exclusively authorized to proceed against the cigarettes in question inasmuch as the smuggling was allegedly perpetrated in
his collection district. Hence, petitioner concludes that the seizure and forfeiture thereof by the Collector of Customs of Cebu is
irregular and illegal for lack of jurisdiction.

Taxation Law 2. Local Tax. Real Property Tax. Tariffs and Customs. | 89
We do not agree. First, because Section 703, on which petitioner's conclusion is premised, is legally non-existent, the same
having been vetoed by the President.1 Secondly, the Tariff and Customs Code clearly empowers the Bureau of Customs to
prevent and suppress smuggling and other frauds upon the Customs [Sec. 602 (b)] over all seas within the jurisdiction of the
Philippines and over all coasts, ports, airports, harbors, bays, rivers and inland waters navigable from the sea and, in case of
"hot pursuit", even beyond the maritime zone (Sec. 603). For the due enforcement of this function, a Collector, among others, is
authorized to search and seize (Sec. 2203), at any place within the jurisdiction of the said Bureau (Sec. 2204, sec. par.), any
vessel, aircraft, cargo, article, animal or other movable property when the same is subject to forfeiture or liable for any fine
imposed under customs and tariff laws (Sec. 2205). It is of no moment where the introduction of the property subject to
forfeiture took place. For, to our mind, "(i)t is the right of an officer of the customs to seize goods which are suspected to have
been introduced into the country in violation of the revenue laws not only in his own district, but also in any other district than
his own". [Taylor vs. U.S., 44 U.S. (3 How.) 197, 11 L. ed. 559]. Any other construction of the Tariff and Customs Code, such as
the one proposed by petitioner, would virtually place the Collector of Customs in a straitjacket and render inutile his police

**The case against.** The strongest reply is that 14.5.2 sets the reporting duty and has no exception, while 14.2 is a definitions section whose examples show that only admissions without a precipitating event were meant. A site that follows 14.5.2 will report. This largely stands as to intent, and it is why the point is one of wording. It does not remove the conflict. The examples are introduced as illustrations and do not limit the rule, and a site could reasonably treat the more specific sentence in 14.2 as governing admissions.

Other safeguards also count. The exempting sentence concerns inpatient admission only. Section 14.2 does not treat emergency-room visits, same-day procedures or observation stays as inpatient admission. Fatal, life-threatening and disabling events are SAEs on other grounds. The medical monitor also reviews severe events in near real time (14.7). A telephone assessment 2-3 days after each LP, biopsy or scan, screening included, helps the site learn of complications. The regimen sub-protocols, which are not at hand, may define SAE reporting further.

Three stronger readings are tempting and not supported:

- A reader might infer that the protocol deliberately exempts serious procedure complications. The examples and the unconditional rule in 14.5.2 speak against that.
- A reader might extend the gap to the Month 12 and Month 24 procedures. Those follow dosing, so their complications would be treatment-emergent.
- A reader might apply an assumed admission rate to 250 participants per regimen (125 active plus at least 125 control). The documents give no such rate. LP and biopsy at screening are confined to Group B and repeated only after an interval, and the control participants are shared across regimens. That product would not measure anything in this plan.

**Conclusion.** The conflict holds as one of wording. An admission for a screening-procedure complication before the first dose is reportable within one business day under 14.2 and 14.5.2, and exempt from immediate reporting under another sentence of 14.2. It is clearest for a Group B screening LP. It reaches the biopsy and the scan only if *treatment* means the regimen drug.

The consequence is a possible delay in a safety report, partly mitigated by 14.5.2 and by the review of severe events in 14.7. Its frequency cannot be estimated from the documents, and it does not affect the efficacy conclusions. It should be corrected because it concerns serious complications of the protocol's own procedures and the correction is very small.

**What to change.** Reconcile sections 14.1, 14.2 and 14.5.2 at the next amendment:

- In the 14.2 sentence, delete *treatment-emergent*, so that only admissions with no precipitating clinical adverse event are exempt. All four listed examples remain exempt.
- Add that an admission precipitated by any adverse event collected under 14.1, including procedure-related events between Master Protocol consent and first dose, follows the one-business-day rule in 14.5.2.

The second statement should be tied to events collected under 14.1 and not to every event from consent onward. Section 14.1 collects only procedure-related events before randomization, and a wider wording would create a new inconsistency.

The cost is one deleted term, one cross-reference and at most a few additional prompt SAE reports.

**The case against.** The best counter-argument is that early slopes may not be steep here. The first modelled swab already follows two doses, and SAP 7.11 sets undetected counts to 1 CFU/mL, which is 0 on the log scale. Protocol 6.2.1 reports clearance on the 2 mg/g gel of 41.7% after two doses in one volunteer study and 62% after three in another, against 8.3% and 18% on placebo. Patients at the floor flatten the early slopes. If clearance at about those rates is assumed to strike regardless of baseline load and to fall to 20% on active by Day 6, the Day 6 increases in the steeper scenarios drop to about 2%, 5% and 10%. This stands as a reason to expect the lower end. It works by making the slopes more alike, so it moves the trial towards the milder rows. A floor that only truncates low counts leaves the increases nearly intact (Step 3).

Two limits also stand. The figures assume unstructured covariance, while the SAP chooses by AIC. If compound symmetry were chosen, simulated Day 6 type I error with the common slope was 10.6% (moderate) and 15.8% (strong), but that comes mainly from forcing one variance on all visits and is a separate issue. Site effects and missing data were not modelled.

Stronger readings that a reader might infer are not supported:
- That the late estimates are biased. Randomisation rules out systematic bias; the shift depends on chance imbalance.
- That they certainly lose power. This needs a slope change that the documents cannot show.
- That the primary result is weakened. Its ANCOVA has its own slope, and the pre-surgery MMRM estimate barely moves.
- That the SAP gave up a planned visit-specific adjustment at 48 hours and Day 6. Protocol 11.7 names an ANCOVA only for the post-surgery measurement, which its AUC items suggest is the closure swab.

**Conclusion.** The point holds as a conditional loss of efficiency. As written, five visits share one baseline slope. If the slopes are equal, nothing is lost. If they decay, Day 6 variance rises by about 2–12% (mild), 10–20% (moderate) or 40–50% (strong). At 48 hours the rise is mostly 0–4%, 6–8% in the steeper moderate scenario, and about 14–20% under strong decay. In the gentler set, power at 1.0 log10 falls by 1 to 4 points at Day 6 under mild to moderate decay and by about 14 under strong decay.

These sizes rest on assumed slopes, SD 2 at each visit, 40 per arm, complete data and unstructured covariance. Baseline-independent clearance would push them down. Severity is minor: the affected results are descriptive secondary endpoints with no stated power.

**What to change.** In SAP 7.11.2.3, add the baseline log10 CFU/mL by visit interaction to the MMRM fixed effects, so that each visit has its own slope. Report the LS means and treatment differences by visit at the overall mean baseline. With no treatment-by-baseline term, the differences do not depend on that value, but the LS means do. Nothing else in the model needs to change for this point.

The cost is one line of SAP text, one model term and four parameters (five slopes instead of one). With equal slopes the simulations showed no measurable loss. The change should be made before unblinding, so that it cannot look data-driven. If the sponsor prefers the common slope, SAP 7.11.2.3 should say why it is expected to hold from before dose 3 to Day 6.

power of search and seizure, thereby frustrating effective enforcement of the measures provided in the Code to prevent and
suppress smuggling and other frauds upon the Customs. This we can not sanction by subscribing to petitioner's conclusion.
The Code, as a revenue law, is to be construed to carry out the intention of Congress in enacting it and as would most
effectually accomplish its objects (15 Am. Jur. 304).

Petitioner also attacks the jurisdiction of the Collector of Customs of Cebu on the ground that the forfeiture of the cigarettes is
not in accordance with Section 2531 of the Code, as the same were, at the time of seizure, no longer in the custody and control
of the Bureau of Customs nor in the hands, or subject to control, of the importer, original owner, consignee, agent or person
with knowledge that the same were imported contrary to law.

Again, we disagree. The forfeiture is effected precisely in accordance with Section 2531 afore-cited, which plainly provides
"that forfeiture shall be effected when and while the article is in the custody or within the jurisdiction of the customs authority
... or in the hands or subject to the control of ... some person who shall receive, conceal, buy, sell or transport the same ... with
knowledge that the article was imported ... contrary to law" (Emphasis supplied). There can be no question that the cigarettes
involved were seized and forfeited at the port of Cebu which is within the jurisdiction of the Bureau of Customs and, as will be
shown later, while the cigarettes were subject to the control of petitioner, who bought, concealed, and transported the same
aboard the M/V "Legaspi" with knowledge that they were imported contrary to law. Besides, it is a settled jurisprudence that
forfeiture proceedings are in the nature of proceedings in rem wherein the jurisdiction to proceed against the res is vested in
the court of the district where the same is found or seized (25 C.J.S. 572). Therefore, the Collector of Customs of Cebu, who has
the authority under the Tariff and Customs Code to institute forfeiture proceedings, lawfully assumed jurisdiction to forfeit, in
favor of the Government, the smuggled cigarettes found and seized within his collection district.

2. Petitioner next argues that the cigarettes in question are not merchandise of prohibited importation inasmuch as she had
purchased the same in the open market in Jolo; which goes to show that she is not the importer, original owner, consignee,
agent or person who effected the importation thereof; and that in the absence of evidence that she bought the same with
knowledge that they were imported contrary to law in accordance with Section 2531, as the lack of internal revenue stamps is
not evidence of illegal importation much less her knowledge thereof, the said cigarettes are not subject to forfeiture under